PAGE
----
How Long Does It Take You to Get to Work Each Day?

A Statistics Canada report finds that more Canadians are spending an hour or more getting to work.

An hour is a long time to commute into work, but for nearly 10 percent of Canadians it's a daily reality. According to a Statistics Canada study based on 2016 census data, 1.5 million Canadians spent at least 60 minutes or more travelling to work and that's not including the trip home at the end of the day.

The number of commuters facing a long trip into work has increased and the majority of these long commutes to work are undertaken by people who travel by car, 57 percent, while 40 percent are by public transit.

In the Car and on the Road

For Canadian drivers who take the car to work, overall, only seven percent have a commute that's longer than 60 minutes. When looked at a city level however, the study found there are two cities in particular where a significantly higher proportion of the working population is dealing with a daily drive that exceeds an hour: Barrie and Oshawa. In Barrie, 18 percent of drivers face a commute that exceeds an hour, while in Oshawa 17.3 percent do.

In comparison, 11.1 percent of Toronto drivers, 9.6 percent of Hamilton drivers, 7.7 percent of Vancouver drivers, and 7.2 percent of Montreal drivers spend more than an hour getting to work each day.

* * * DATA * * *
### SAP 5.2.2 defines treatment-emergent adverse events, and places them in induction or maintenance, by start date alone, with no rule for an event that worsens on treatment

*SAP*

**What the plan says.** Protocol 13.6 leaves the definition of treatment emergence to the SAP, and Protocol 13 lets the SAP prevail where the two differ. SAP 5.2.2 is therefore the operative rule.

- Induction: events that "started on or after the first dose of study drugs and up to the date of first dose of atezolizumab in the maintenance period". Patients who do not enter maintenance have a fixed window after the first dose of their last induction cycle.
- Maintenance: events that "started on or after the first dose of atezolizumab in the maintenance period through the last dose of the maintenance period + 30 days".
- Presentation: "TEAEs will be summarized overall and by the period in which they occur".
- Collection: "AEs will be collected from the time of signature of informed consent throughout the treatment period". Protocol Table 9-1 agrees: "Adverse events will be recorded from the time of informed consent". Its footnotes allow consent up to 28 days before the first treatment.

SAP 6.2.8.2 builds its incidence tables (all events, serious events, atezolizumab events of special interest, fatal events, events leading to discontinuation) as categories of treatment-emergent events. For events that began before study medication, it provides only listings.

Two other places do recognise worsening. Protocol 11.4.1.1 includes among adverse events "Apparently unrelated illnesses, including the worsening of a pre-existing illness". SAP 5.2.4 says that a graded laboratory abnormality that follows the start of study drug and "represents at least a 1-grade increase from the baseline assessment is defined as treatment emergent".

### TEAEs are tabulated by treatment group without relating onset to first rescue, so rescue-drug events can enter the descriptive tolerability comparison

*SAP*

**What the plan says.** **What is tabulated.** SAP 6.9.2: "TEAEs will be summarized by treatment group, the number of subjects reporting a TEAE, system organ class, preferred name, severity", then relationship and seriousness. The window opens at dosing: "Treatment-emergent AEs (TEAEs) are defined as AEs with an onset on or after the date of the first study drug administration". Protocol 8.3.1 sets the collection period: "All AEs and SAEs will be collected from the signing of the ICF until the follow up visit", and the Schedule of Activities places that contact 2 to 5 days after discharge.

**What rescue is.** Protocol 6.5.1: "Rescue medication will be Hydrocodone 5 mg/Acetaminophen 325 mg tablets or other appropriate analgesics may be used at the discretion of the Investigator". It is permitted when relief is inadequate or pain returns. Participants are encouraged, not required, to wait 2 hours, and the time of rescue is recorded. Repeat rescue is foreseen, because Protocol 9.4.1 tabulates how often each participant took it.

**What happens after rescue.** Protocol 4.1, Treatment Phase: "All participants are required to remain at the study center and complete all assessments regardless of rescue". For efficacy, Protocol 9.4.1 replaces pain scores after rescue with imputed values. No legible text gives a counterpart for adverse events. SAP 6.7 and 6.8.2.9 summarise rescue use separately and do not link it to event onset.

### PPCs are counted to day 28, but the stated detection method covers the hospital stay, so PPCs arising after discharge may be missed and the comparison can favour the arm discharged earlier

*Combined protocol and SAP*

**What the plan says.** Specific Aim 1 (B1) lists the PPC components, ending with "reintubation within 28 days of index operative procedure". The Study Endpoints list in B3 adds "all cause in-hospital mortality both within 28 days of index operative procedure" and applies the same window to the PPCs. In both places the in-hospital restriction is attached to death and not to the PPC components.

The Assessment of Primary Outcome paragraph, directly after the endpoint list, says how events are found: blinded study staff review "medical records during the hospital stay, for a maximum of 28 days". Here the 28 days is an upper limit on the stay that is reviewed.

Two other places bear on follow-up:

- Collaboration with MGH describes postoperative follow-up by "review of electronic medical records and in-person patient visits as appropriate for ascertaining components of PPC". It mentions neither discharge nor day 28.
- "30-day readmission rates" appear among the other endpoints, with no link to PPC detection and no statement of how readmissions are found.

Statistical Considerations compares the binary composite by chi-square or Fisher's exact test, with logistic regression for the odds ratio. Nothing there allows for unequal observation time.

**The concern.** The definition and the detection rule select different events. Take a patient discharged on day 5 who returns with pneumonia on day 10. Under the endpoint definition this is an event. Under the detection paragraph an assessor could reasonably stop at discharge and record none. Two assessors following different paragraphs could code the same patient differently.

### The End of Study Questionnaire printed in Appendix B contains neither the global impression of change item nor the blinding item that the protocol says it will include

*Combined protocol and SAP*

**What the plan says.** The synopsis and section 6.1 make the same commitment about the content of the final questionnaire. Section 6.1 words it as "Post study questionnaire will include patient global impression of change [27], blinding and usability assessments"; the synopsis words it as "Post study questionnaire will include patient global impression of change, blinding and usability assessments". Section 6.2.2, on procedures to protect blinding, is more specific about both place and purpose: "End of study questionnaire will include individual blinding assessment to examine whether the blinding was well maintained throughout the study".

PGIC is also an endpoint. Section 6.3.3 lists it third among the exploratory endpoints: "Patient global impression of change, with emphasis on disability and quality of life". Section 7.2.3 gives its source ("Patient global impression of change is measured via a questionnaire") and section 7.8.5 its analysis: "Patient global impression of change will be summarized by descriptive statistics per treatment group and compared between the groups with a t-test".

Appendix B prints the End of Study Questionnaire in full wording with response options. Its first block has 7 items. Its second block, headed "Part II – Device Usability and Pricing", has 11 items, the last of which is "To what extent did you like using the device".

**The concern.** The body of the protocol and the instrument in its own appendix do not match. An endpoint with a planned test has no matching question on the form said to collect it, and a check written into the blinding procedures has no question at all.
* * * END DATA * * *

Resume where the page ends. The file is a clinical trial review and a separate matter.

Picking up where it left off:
Long Commute, High Auto Insurance Rates?

If you drive to work, your commute does impact your auto insurance, but perhaps not in the way you think.

From an insurance standpoint, it's not the amount of time you spend in the car that's relevant, but the distance driven. If your commute is 15 kilometres, for example, it doesn't matter if it regularly takes you 30 minutes to travel this distance or an hour. The impact on your insurance premiums is essentially the same.

In terms of daily commute distances to work, there are basically two ranges that matter to your insurance premiums:

  • Commutes that are less than 16 kilometres (10 miles) long one-way
  • Commutes that are 16 kilometres or more

The distance driven for your daily commute is one of the factors that play a role in which category you're placed in when determining the premium you'll pay.

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Collisions and Commutes

The thing about a lengthy commute, no matter what the distance travelled, is that the longer you're on the road and navigating traffic congestion, the greater the risk of a collision.

You're at most risk for a collision on your return home, according to Canada's National Collision Database, that shows the peak time of day for collisions is traditionally between 3 p.m. and 6 p.m., and, the days to watch out for are the days leading into the weekend, Thursdays and Fridays.

Commuting clearly takes its toll on drivers, especially today when there are so many of us on the roads.

Take care on the road and take care of your auto insurance premiums

Commuting to work is a reality for millions of Canadians, but high insurance premiums don't have to be. Compare auto insurance quotes online through Kanetix.ca today for your lowest rate. On average, drivers save 20 percent on their car insurance by comparing quotes and you could too.

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